Child labor is prohibited by Equatoguinean law under the age of 14 and work performed by children under the age of 16 must not endanger their dignity and physical and moral security (Bureau of International Labor Affairs – USA, 2007). There are government standards that impose a curfew for young people under the age of 16 at 11 p.m. and prohibit parental figures from exploiting children (as street vendors, waiters, etc.). If children under the age of 14 are found working, they must be arrested and employers disciplined; the same applies to jobs that are dangerous for children under the age of 16. However, the U.S. Department of State declares that these laws are not properly enforced (Bureau of International Labor Affairs – USA, 2007).
The minimum age for marriage is 14 years. The latest available UNICEF data from 2014 indicated that 9% of women had been married before the age of 15, rising to 30% for under-18s. Although there is little data on this, forced marriage is a reality (U.S Department of State, 2021). The government is trying to raise awareness against child marriage, but forced marriage does not appear to be part of its programs (U.S Department of State, 2021).
There is a deeply-rooted patriarchal society in this country (Committee on the Elimination of Discrimination against Women, 2012, p. 5). Equatorial Guinea’s society is based on gendered stereotypes, even though the state constitution promotes equality between men and women. Culturally, women and girls must fulfil certain roles (U.S Department of State, 2021). However, the government is raising awareness through seminars, courses and media campaigns. For Women’s Rights Day, the Ministry of Social Affairs and Gender Equality even organized an event (U.S Department of State, 2021).
In addition, other forms of discrimination exist, beyond sexism. In particular, the CRC points to the inadequacy of measures regarding “social discrimination and cultural practices […] against vulnerable groups of children, in particular girls, children born out of wedlock, children with disabilities, children belonging to ethnic minorities and children from poor and rural families” (Committee on the Rights of the Child, 2004).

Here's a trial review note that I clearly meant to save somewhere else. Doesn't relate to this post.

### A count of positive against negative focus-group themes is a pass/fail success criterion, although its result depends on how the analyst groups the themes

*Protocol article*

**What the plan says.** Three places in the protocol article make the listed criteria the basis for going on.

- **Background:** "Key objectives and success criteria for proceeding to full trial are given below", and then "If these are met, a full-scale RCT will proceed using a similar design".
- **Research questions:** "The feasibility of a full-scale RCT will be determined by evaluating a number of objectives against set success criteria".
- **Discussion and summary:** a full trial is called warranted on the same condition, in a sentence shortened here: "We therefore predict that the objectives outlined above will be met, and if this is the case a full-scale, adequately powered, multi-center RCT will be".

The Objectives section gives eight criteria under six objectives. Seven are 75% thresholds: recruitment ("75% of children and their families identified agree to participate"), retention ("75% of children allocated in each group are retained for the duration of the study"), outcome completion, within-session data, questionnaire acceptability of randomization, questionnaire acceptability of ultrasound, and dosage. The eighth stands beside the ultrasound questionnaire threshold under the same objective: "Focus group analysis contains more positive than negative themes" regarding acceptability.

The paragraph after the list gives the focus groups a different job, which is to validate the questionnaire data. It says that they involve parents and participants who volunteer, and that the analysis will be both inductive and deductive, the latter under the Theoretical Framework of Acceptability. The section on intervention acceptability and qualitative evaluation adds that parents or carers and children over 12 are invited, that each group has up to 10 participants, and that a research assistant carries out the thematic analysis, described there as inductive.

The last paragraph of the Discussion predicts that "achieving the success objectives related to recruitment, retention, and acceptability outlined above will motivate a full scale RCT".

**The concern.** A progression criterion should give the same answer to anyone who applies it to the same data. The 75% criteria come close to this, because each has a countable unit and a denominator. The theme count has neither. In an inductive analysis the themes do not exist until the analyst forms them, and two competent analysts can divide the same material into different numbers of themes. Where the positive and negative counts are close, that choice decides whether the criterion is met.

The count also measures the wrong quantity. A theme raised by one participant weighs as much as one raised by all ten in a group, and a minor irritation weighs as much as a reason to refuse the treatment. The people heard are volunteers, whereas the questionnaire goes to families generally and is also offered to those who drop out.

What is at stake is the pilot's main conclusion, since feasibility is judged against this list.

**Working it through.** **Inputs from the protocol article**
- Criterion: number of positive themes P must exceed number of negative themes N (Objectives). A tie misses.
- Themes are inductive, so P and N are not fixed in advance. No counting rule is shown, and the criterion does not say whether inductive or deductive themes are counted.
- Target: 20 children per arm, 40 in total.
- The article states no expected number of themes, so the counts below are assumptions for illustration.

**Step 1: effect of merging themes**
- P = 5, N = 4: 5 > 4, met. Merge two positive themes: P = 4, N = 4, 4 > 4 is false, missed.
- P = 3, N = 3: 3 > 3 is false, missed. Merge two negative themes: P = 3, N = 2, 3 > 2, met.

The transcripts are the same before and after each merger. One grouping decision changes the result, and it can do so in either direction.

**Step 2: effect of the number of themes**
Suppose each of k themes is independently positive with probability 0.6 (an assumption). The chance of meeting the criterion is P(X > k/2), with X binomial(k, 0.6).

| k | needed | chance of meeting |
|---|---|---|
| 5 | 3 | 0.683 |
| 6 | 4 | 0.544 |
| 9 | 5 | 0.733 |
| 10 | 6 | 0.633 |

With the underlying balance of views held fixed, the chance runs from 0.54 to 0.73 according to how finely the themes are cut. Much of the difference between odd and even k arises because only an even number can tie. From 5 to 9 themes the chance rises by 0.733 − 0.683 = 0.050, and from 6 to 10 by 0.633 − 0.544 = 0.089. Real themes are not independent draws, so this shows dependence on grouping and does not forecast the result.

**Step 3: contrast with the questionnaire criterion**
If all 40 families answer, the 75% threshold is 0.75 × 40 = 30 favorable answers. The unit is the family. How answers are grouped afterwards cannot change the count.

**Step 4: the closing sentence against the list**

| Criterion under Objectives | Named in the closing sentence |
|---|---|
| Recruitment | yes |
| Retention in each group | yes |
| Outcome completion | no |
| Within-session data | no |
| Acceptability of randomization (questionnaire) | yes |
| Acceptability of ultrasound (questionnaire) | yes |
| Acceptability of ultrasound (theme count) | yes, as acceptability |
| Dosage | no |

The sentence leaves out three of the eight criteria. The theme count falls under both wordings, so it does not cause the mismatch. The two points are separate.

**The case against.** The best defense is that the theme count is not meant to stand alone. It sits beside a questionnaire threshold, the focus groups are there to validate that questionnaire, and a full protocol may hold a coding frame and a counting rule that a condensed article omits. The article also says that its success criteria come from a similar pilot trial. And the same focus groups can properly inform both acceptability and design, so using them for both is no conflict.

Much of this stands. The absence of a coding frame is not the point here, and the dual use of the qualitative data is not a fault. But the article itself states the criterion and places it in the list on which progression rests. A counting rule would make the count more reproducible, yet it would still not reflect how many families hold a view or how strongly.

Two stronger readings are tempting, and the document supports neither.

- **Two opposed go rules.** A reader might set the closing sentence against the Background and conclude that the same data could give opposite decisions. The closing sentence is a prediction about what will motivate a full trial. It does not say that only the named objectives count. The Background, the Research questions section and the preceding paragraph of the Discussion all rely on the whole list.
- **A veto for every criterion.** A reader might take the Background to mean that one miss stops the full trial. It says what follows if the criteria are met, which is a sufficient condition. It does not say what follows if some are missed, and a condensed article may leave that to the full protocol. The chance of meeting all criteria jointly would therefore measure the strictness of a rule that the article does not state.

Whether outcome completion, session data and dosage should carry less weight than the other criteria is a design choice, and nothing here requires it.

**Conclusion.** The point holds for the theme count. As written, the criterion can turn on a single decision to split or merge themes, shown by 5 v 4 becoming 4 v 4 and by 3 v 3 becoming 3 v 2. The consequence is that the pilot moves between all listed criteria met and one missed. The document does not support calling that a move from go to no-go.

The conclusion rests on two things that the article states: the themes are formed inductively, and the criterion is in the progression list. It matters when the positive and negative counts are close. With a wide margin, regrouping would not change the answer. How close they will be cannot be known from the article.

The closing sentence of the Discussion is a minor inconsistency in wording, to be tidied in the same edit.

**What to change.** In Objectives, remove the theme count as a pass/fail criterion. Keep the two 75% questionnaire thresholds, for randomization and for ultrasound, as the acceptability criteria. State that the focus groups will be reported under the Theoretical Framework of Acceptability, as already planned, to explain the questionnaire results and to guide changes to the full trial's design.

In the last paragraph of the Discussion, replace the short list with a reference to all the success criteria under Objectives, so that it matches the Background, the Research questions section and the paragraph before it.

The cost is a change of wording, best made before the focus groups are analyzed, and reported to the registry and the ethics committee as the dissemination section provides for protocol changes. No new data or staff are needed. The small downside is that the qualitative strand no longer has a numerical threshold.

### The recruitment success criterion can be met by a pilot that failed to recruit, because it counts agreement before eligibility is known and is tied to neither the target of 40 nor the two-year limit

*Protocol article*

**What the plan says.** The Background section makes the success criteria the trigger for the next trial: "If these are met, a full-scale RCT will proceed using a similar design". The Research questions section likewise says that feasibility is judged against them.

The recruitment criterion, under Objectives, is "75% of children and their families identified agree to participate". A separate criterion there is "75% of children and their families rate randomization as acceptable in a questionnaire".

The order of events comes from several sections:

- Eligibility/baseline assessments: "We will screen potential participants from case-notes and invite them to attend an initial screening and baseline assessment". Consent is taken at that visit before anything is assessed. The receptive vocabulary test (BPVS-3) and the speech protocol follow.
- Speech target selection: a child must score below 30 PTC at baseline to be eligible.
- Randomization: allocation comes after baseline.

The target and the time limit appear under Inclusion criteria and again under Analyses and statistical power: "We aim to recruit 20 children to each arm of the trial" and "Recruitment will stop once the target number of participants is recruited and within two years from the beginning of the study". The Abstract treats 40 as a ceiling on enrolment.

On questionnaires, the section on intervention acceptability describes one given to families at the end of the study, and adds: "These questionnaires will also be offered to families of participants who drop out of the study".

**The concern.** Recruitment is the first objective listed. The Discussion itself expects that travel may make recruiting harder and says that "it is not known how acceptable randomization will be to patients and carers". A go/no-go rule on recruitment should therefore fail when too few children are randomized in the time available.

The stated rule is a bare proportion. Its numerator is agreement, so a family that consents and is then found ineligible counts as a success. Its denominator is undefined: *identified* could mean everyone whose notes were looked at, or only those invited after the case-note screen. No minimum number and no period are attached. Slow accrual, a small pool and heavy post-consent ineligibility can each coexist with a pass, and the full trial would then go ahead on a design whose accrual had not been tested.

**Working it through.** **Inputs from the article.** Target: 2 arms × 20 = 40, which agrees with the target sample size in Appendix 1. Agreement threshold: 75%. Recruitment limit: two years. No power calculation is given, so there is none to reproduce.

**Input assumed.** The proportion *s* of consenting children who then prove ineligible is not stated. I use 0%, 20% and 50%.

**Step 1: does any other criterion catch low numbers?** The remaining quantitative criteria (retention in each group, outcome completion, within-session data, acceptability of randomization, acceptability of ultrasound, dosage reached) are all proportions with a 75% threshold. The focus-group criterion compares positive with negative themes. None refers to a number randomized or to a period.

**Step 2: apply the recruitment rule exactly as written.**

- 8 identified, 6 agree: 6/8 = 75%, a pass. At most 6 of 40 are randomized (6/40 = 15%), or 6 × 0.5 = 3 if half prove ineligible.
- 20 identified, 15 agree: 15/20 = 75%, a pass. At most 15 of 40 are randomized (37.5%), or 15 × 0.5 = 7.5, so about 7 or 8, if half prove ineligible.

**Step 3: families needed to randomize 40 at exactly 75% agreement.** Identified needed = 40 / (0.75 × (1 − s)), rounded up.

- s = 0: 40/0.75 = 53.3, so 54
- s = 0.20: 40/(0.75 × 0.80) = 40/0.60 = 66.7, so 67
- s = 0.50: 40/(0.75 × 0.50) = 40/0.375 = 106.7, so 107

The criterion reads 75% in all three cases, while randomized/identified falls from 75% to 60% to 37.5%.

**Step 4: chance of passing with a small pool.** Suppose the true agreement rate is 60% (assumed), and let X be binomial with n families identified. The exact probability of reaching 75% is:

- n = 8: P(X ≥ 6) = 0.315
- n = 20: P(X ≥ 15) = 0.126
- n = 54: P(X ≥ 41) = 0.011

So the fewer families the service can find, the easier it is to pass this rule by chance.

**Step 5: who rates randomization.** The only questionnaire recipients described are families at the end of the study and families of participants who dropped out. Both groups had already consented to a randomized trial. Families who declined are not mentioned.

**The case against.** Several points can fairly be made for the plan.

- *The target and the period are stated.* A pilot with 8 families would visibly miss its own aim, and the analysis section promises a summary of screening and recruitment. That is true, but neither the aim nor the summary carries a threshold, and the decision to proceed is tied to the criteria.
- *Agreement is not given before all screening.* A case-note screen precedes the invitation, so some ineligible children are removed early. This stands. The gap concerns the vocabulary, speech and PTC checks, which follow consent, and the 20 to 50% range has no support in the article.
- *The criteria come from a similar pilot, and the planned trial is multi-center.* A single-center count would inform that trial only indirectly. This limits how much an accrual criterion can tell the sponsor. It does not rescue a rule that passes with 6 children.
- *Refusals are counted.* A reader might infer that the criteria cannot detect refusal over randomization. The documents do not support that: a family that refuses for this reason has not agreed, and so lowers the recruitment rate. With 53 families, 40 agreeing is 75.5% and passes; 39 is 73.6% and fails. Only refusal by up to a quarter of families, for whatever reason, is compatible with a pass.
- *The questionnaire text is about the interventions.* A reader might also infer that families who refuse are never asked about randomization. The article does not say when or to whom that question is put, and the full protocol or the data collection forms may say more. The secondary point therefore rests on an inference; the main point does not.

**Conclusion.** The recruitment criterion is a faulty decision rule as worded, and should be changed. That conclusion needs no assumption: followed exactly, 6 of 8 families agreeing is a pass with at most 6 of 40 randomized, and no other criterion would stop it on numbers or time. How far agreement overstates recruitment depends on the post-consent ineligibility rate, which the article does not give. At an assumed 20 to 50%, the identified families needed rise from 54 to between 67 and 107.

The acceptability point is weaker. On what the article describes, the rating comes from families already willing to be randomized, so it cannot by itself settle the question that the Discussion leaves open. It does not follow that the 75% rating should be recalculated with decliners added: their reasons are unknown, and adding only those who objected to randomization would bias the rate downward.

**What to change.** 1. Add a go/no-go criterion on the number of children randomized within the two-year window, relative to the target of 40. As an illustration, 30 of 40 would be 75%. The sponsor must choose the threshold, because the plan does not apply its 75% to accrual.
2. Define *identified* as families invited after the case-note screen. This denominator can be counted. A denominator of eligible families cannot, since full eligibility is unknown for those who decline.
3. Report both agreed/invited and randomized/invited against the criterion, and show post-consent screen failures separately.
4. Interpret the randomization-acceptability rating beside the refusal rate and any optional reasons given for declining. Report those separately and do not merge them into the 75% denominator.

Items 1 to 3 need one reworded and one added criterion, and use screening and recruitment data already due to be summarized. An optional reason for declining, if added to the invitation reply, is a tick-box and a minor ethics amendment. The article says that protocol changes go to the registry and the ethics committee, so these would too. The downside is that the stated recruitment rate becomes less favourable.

According to the CRC, this being the most recent reference found to date, a juvenile justice system does not exist within the country – notably, there is no tribunal body. Children are not separated from adults when and if they are detained, and like their elders, experience very difficult living conditions without access to basic services (Committee on the Rights of the Child, 2004, p. 14). This data is also included in the Human Rights Committee’s 2019 report (p. 9).
Written by Juliette Bail
Translated by Mariam Hussein
Proofread by Amanda Fearnley
Last updated on August 13, 2021
Comité des droits de l’enfant. (2004, novembre 3). Observations finales du Comité des droits de l’’enfant: Guinée équatoriale – CRC/C/15/Add.245. Récupéré sur United Nations Human rights Treaty Bodies.
Comité des droits économiques, sociaux et culturels. (2012, décembre 13). Observations en l’absence du rapport initial de la Guinée équatoriale, adoptées par le Comité à sa quarante-neuvième session (14-30 novembre 2012). Récupéré sur United Nations Human Rights Treaty bodies.
Comité pour l’élimination de la discrimination à l’égard des femmes. (2012, novembre 9). Observations finales concernant le sixième rapport périodique de la Guinée équatoriale, adoptées par le Comité à sa cinquante-troisième session (1er-19 octobre 2012). Récupéré sur United Nations Human Rights Treaty bodies.
PNUD. (2020). La prochaine frontière: le développement humain et l’Anthropocène Note d’information à l’intention des pays concernant le Rapport sur le développement humain 2020 – Guinée équatoriale. Récupéré sur Programme des Nations unies pour le développement.
 This article does not purport to provide a complete or representative account of the rights of the child in Equatorial Guinea. Indeed, one of the main difficulties is the lack of up-to-date information on children in Equatorial Guinea, most of which is neither reliable or representative, but is obsolete or simply non-existent.
 “En Guinea Ecuatorial no existen ni procedimientos judiciales establecidos, ni codificación de la legislación. Esta combinación provoca que haya disponibles pocas fuentes de información procesal relativa a la aplicación de los derechos de los niños.” (White & Case; Blázquez Hernández; Soliño Casqueiro, 2014, p. 3)
 “Los niños somos el futuro, somos la luz de esperanza para la humanidad, somos la fuerza del cambio” (Toichoa Bela, 2021).